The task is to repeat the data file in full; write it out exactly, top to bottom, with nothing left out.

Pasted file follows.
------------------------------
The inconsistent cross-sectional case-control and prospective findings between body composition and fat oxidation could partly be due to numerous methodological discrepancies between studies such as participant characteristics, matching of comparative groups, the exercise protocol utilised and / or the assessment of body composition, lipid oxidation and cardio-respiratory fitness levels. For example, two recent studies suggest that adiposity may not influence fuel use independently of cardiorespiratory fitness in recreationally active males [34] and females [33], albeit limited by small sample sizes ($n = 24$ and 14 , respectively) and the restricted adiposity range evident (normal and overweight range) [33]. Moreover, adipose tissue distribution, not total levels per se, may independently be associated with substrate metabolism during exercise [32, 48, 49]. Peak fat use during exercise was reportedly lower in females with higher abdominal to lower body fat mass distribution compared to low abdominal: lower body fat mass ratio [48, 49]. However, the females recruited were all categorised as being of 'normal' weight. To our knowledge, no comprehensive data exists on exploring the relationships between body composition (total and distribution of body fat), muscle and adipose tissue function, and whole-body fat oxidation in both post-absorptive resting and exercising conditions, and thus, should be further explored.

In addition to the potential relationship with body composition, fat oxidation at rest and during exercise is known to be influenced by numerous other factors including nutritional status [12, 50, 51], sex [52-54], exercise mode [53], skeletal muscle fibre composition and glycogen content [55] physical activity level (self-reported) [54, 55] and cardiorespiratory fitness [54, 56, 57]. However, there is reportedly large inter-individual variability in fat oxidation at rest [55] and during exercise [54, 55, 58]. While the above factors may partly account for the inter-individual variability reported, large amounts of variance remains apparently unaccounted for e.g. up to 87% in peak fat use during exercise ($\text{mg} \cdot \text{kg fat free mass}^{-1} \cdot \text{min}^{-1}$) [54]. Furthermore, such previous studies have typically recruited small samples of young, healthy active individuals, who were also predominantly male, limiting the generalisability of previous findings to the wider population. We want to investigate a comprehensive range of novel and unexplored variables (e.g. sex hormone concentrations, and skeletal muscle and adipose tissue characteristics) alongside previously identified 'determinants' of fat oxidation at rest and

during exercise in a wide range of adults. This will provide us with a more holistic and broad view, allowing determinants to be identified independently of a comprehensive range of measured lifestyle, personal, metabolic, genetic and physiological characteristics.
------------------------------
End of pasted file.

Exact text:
The inconsistent cross-sectional case-control and prospective findings between body composition and fat oxidation could partly be due to numerous methodological discrepancies between studies such as participant characteristics, matching of comparative groups, the exercise protocol utilised and / or the assessment of body composition, lipid oxidation and cardio-respiratory fitness levels. For example, two recent studies suggest that adiposity may not influence fuel use independently of cardiorespiratory fitness in recreationally active males [34] and females [33], albeit limited by small sample sizes ($n = 24$ and 14 , respectively) and the restricted adiposity range evident (normal and overweight range) [33]. Moreover, adipose tissue distribution, not total levels per se, may independently be associated with substrate metabolism during exercise [32, 48, 49]. Peak fat use during exercise was reportedly lower in females with higher abdominal to lower body fat mass distribution compared to low abdominal: lower body fat mass ratio [48, 49]. However, the females recruited were all categorised as being of 'normal' weight. To our knowledge, no comprehensive data exists on exploring the relationships between body composition (total and distribution of body fat), muscle and adipose tissue function, and whole-body fat oxidation in both post-absorptive resting and exercising conditions, and thus, should be further explored.

In addition to the potential relationship with body composition, fat oxidation at rest and during exercise is known to be influenced by numerous other factors including nutritional status [12, 50, 51], sex [52-54], exercise mode [53], skeletal muscle fibre composition and glycogen content [55] physical activity level (self-reported) [54, 55] and cardiorespiratory fitness [54, 56, 57]. However, there is reportedly large inter-individual variability in fat oxidation at rest [55] and during exercise [54, 55, 58]. While the above factors may partly account for the inter-individual variability reported, large amounts of variance remains apparently unaccounted for e.g. up to 87% in peak fat use during exercise ($\text{mg} \cdot \text{kg fat free mass}^{-1} \cdot \text{min}^{-1}$) [54]. Furthermore, such previous studies have typically recruited small samples of young, healthy active individuals, who were also predominantly male, limiting the generalisability of previous findings to the wider population. We want to investigate a comprehensive range of novel and unexplored variables (e.g. sex hormone concentrations, and skeletal muscle and adipose tissue characteristics) alongside previously identified 'determinants' of fat oxidation at rest and

during exercise in a wide range of adults. This will provide us with a more holistic and broad view, allowing determinants to be identified independently of a comprehensive range of measured lifestyle, personal, metabolic, genetic and physiological characteristics.